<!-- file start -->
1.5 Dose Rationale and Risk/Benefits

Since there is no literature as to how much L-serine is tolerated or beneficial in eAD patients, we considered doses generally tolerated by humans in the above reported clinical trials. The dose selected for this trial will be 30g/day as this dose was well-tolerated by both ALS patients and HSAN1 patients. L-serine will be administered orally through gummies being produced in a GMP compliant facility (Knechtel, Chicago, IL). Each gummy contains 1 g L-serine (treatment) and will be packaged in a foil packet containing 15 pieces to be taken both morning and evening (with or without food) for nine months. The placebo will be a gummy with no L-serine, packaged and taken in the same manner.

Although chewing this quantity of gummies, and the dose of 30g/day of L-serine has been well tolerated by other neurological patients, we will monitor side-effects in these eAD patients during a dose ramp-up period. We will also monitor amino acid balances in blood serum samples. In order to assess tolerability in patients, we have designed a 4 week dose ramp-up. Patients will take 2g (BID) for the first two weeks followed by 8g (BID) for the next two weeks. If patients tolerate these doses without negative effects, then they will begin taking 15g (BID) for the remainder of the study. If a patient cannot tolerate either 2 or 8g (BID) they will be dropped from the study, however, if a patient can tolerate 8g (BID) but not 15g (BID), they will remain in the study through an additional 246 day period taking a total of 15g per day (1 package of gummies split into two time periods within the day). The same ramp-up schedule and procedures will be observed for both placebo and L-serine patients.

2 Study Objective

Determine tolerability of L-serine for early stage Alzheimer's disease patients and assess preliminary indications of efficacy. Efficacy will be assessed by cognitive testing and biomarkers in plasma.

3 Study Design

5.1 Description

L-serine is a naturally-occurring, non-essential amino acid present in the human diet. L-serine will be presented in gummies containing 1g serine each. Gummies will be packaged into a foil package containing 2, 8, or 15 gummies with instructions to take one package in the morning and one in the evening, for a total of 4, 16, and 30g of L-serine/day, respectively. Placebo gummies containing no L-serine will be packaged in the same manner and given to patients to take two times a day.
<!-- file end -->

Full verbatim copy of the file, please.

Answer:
1.5 Dose Rationale and Risk/Benefits

Since there is no literature as to how much L-serine is tolerated or beneficial in eAD patients, we considered doses generally tolerated by humans in the above reported clinical trials. The dose selected for this trial will be 30g/day as this dose was well-tolerated by both ALS patients and HSAN1 patients. L-serine will be administered orally through gummies being produced in a GMP compliant facility (Knechtel, Chicago, IL). Each gummy contains 1 g L-serine (treatment) and will be packaged in a foil packet containing 15 pieces to be taken both morning and evening (with or without food) for nine months. The placebo will be a gummy with no L-serine, packaged and taken in the same manner.

Although chewing this quantity of gummies, and the dose of 30g/day of L-serine has been well tolerated by other neurological patients, we will monitor side-effects in these eAD patients during a dose ramp-up period. We will also monitor amino acid balances in blood serum samples. In order to assess tolerability in patients, we have designed a 4 week dose ramp-up. Patients will take 2g (BID) for the first two weeks followed by 8g (BID) for the next two weeks. If patients tolerate these doses without negative effects, then they will begin taking 15g (BID) for the remainder of the study. If a patient cannot tolerate either 2 or 8g (BID) they will be dropped from the study, however, if a patient can tolerate 8g (BID) but not 15g (BID), they will remain in the study through an additional 246 day period taking a total of 15g per day (1 package of gummies split into two time periods within the day). The same ramp-up schedule and procedures will be observed for both placebo and L-serine patients.

2 Study Objective

Determine tolerability of L-serine for early stage Alzheimer's disease patients and assess preliminary indications of efficacy. Efficacy will be assessed by cognitive testing and biomarkers in plasma.

3 Study Design

5.1 Description

L-serine is a naturally-occurring, non-essential amino acid present in the human diet. L-serine will be presented in gummies containing 1g serine each. Gummies will be packaged into a foil package containing 2, 8, or 15 gummies with instructions to take one package in the morning and one in the evening, for a total of 4, 16, and 30g of L-serine/day, respectively. Placebo gummies containing no L-serine will be packaged in the same manner and given to patients to take two times a day.